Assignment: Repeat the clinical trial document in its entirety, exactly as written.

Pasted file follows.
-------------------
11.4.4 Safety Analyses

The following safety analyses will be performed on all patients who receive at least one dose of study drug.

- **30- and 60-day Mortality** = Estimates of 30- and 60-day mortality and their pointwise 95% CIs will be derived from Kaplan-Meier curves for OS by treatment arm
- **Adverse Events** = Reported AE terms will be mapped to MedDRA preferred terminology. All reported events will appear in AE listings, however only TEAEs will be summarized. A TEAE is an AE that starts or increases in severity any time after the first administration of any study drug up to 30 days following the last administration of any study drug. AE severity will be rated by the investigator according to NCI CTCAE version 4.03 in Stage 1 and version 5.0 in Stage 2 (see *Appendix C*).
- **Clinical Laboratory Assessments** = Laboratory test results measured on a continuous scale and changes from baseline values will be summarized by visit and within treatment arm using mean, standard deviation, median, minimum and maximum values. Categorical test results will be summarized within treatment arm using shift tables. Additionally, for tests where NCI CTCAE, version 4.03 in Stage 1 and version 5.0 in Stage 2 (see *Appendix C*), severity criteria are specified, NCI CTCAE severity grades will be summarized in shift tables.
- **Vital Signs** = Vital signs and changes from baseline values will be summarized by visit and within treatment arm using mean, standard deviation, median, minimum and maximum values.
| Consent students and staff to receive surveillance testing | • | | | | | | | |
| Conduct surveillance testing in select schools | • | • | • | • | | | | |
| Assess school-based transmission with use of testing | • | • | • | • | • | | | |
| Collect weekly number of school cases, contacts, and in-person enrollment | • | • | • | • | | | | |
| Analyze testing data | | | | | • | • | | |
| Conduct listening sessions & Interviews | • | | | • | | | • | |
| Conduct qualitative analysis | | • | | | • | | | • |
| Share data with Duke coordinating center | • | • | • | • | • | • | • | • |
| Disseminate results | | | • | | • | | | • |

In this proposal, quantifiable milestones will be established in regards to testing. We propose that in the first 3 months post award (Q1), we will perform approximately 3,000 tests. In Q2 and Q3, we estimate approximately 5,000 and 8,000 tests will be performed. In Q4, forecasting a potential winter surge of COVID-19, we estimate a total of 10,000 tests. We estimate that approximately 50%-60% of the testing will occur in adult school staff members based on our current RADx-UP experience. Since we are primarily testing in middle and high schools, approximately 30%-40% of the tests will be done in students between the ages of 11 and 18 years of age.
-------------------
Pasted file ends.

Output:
11.4.4 Safety Analyses

The following safety analyses will be performed on all patients who receive at least one dose of study drug.

- **30- and 60-day Mortality** = Estimates of 30- and 60-day mortality and their pointwise 95% CIs will be derived from Kaplan-Meier curves for OS by treatment arm
- **Adverse Events** = Reported AE terms will be mapped to MedDRA preferred terminology. All reported events will appear in AE listings, however only TEAEs will be summarized. A TEAE is an AE that starts or increases in severity any time after the first administration of any study drug up to 30 days following the last administration of any study drug. AE severity will be rated by the investigator according to NCI CTCAE version 4.03 in Stage 1 and version 5.0 in Stage 2 (see *Appendix C*).
- **Clinical Laboratory Assessments** = Laboratory test results measured on a continuous scale and changes from baseline values will be summarized by visit and within treatment arm using mean, standard deviation, median, minimum and maximum values. Categorical test results will be summarized within treatment arm using shift tables. Additionally, for tests where NCI CTCAE, version 4.03 in Stage 1 and version 5.0 in Stage 2 (see *Appendix C*), severity criteria are specified, NCI CTCAE severity grades will be summarized in shift tables.
- **Vital Signs** = Vital signs and changes from baseline values will be summarized by visit and within treatment arm using mean, standard deviation, median, minimum and maximum values.
| Consent students and staff to receive surveillance testing | • | | | | | | | |
| Conduct surveillance testing in select schools | • | • | • | • | | | | |
| Assess school-based transmission with use of testing | • | • | • | • | • | | | |
| Collect weekly number of school cases, contacts, and in-person enrollment | • | • | • | • | | | | |
| Analyze testing data | | | | | • | • | | |
| Conduct listening sessions & Interviews | • | | | • | | | • | |
| Conduct qualitative analysis | | • | | | • | | | • |
| Share data with Duke coordinating center | • | • | • | • | • | • | • | • |
| Disseminate results | | | • | | • | | | • |

In this proposal, quantifiable milestones will be established in regards to testing. We propose that in the first 3 months post award (Q1), we will perform approximately 3,000 tests. In Q2 and Q3, we estimate approximately 5,000 and 8,000 tests will be performed. In Q4, forecasting a potential winter surge of COVID-19, we estimate a total of 10,000 tests. We estimate that approximately 50%-60% of the testing will occur in adult school staff members based on our current RADx-UP experience. Since we are primarily testing in middle and high schools, approximately 30%-40% of the tests will be done in students between the ages of 11 and 18 years of age.